Implementing value-based care
Only 40% of respondents to our survey have started initiatives toward value-based care. Furthermore, only 30% said their compensation is value driven.
“Most payers and providers have been operating under a fee-for-service model, so changing to value-based care can be intimidating, complicated, and expensive,” says Jay LaBine, MD, chief medical officer, naviHealth, a post-acute care management company that manages risk.
While health plans aim to create value and provide better member experiences through improvements in the quality of care and reduced costs, providers have their own ideas and priorities for how to create value. “This is particularly evident as consolidation activity for healthcare providers has escalated over the last 10 years,” LaBine says. “Hospital consolidation has created more buying power on the provider side, therefore putting more strain on payers to implement their own member-focused programs to drive value.”
Related article: Value-Based Care: Gaining Ground or Losing Steam?
Kate Grohall, product executive for value-based care at SKYGEN USA, which offers technology solutions for payers and providers, says now that payers are accepting more risk for outcomes under value-based care, they need to build programs and infrastructure that support a more concierge type relationship with members, enabling member engagement and improved healthcare choices. “In other words, they need to go from being the bank when it’s time to pay for care to being a trusted resource and advocate of member savings, quality outcomes, and overall care experience,” she says. “This isn’t an easy transition.”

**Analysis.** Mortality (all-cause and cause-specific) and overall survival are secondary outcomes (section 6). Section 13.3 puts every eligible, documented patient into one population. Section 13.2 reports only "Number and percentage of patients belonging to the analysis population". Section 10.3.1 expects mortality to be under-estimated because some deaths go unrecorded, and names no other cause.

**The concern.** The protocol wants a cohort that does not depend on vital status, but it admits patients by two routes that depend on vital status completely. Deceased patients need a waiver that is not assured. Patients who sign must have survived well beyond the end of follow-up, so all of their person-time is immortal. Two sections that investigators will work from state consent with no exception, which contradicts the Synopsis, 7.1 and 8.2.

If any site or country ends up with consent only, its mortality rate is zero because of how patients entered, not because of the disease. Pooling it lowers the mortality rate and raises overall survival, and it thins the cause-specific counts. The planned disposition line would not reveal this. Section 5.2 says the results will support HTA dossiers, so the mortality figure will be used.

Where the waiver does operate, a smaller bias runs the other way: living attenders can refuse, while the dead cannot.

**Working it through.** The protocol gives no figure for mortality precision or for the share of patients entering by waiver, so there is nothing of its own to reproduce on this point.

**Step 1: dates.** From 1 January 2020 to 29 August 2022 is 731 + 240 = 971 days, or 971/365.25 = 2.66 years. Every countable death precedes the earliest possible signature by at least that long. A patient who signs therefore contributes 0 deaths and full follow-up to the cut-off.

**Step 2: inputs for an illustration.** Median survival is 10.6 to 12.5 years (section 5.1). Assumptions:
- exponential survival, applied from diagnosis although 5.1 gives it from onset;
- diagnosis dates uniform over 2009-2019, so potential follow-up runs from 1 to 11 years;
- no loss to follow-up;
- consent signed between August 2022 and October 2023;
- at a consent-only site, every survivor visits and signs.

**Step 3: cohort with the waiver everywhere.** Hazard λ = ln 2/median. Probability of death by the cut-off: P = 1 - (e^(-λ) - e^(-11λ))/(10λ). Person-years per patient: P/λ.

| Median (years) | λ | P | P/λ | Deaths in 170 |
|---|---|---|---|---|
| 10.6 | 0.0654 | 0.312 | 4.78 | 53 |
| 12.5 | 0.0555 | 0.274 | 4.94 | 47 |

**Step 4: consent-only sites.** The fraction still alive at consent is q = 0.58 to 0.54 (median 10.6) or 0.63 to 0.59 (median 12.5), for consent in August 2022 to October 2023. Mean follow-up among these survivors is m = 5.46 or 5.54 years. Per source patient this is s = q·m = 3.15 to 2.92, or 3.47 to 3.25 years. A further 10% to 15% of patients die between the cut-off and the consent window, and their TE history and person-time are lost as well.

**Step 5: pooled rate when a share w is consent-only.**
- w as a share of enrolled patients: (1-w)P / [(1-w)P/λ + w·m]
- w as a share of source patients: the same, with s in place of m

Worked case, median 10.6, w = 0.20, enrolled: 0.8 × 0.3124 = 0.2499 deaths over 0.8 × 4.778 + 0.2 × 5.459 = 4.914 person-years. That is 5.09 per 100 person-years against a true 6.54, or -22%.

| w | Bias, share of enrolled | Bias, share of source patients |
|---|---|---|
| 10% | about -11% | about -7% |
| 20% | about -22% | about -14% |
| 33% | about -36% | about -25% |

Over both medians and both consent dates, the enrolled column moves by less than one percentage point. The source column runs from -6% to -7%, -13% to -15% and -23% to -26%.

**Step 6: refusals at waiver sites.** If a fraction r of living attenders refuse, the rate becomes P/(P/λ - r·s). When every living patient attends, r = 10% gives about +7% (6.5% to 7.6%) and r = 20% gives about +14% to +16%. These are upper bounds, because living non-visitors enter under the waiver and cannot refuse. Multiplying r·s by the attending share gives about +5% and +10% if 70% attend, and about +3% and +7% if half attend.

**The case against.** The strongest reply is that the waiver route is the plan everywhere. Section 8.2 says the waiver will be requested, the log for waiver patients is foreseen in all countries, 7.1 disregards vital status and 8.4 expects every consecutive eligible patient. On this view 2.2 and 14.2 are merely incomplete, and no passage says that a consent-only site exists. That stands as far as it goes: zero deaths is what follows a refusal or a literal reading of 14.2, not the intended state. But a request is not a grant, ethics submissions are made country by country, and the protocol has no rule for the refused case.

Meanwhile, providers have huge concerns about how they will transition their business models away from being primarily fee-for-service. “They will have to redesign work flows and create new clinical pathway management strategies with their frontline clinical staff to become successful at managing an entire episode of care,” Grohall says. “Hospitals must also completely revamp their provider contracting strategies and compensation models to align with value-based care delivery and payment models.”
How to deal
To overcome challenges associated with creating a value-based environment, health plan executives should collaborate with large health systems to foster greater change within the care continuum. LaBine says this can be accomplished through value-based contracts focused on improving patient experience, patient quality of care, and reducing costs. Health plan executives can overcome challenges by communicating their goals for improved value for their members to patients and providers.
Health plan executives should also consider communicating price transparency directly to their members, LaBine continues. By going straight to healthcare consumers, health plans can encourage members to elect less expensive procedures or services that still achieve the same outcome. “Health plans need to engage with and educate their members, and providers will follow suit,” he says.